Rapid Development with HW Building Blocks: System on Chip

First in a series of posts……

When discussing rapid development of complex embedded systems the issue of using third party hardware and software building blocks inevitably comes up.  There are a lot of options and issues when it comes to using embedded system building blocks.  Nobody wants to re-invent the wheel but picking the wrong wheel can overturn your chariot!  In this series of posts we will look at some options and issues for speeding up hardware development using different building blocks.  In a later series we will look at some of the software issues.

Semiconductor vendors offer an amazing range of System-On-Chip (SoC) devices.  Choosing the right SoC can really shorten development time if most of what you need is already in the silicon.  A critical area that is sometimes missed though is an analysis of how your system’s desired performance running your application compares to the SoC’s likely performance running your application in your system.  What parts of an SoC you use and how your traffic flows affects performance.  How your system is physically partitioned and how you interface the SoC to your system can also have dramatic effects on performance.  The thermal environment in your system can impact how much performance you can squeeze out of an SoC.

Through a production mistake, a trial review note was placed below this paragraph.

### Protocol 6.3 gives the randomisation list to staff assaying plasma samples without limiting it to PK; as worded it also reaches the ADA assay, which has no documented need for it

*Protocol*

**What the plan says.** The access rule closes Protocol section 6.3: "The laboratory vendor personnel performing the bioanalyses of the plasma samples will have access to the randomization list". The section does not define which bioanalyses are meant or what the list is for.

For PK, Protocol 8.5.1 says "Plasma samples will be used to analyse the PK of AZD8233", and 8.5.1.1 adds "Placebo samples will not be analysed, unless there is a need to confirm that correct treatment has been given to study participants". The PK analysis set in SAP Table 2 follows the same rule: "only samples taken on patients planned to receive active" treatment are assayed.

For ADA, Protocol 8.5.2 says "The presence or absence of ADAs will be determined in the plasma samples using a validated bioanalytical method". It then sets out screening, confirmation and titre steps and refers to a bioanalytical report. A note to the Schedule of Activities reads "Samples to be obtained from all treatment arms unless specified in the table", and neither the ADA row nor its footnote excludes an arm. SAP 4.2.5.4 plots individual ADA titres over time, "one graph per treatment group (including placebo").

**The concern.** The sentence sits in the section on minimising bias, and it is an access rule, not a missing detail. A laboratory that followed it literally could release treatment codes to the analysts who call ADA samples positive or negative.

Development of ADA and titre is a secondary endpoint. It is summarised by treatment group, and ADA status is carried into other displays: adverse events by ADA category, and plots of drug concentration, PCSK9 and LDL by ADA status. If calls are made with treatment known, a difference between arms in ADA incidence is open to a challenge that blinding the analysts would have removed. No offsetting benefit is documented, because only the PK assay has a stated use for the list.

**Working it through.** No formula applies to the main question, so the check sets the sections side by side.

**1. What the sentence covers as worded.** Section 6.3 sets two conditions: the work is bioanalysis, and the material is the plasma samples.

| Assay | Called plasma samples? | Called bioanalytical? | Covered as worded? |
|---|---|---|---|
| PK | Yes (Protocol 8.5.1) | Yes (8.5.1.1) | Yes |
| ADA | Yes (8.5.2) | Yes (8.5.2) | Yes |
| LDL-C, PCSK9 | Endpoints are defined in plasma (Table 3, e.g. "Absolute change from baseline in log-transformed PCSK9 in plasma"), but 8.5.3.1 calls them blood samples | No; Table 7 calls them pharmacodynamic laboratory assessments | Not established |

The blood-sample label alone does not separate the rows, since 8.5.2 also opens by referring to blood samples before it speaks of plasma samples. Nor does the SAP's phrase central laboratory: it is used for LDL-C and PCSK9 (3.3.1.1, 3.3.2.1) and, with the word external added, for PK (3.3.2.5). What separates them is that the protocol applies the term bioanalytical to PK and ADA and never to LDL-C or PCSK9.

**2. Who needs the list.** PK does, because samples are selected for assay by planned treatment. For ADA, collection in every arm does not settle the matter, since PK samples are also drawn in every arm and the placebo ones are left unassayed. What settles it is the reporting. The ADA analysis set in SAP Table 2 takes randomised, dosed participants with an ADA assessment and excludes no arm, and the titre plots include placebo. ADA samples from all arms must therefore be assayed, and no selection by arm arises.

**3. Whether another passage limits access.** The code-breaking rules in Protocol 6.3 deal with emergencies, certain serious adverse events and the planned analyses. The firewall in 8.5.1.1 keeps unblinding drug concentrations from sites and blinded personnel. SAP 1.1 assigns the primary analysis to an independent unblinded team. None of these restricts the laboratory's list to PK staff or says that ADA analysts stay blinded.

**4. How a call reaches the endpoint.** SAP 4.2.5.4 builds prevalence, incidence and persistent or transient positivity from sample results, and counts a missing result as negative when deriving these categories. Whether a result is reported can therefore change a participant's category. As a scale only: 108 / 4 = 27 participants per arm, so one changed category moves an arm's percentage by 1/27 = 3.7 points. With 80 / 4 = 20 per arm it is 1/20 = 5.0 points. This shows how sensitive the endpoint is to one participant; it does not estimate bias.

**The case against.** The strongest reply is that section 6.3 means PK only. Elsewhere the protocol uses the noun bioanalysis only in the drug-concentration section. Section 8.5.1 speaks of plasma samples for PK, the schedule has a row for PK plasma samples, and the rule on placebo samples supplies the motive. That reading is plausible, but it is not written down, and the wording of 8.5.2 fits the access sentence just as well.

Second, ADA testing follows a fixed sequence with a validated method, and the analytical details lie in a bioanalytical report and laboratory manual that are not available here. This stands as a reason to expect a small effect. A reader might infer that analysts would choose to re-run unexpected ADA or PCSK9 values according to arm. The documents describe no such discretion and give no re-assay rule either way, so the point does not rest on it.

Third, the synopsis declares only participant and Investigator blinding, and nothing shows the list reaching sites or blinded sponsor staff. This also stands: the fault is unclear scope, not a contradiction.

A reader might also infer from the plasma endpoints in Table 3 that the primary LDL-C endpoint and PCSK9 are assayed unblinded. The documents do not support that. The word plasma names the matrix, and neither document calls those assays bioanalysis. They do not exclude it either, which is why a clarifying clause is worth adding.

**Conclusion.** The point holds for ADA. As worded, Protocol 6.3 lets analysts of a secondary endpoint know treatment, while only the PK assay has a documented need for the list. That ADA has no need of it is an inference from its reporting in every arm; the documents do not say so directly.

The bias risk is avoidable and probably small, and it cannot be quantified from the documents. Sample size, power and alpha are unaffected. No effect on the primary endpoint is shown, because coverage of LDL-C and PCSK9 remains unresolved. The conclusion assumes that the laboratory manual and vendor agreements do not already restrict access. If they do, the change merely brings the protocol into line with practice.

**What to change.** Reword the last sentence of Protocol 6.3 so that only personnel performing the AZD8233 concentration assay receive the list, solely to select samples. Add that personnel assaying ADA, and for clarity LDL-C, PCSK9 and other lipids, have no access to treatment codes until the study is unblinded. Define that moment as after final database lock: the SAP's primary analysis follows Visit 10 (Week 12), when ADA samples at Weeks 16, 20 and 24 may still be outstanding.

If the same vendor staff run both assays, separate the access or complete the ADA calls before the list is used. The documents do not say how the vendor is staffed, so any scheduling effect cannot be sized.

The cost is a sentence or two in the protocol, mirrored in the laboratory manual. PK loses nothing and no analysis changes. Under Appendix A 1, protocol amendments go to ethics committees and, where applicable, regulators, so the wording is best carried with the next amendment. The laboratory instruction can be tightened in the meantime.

If you develop an FPGA based SoC for your system you can use some pretty powerful low-cost vendor provided design tools and no charge (nothing is totally free my friend!)  FPGA vendor cores.  These cores can be a big time saver in chip design.   The FPGA vendor has  knowledge of its cores, tools, and silicon so they can help with development problems at a deeper level than a third party core vendor.  Also, your interests and the FPGA vendor’s interests are aligned.  They want you to get to market as fast as possible so they can make money too.  Be aware FPGA vendor core licenses often specify you can only use them in the vendor’s chips.   This can present problems if you want to port your design later.  It’s best to study the license details and be up-front with the FPGA vendor on what you plan to do.

In our next post we will look at the use of hardware reference designs.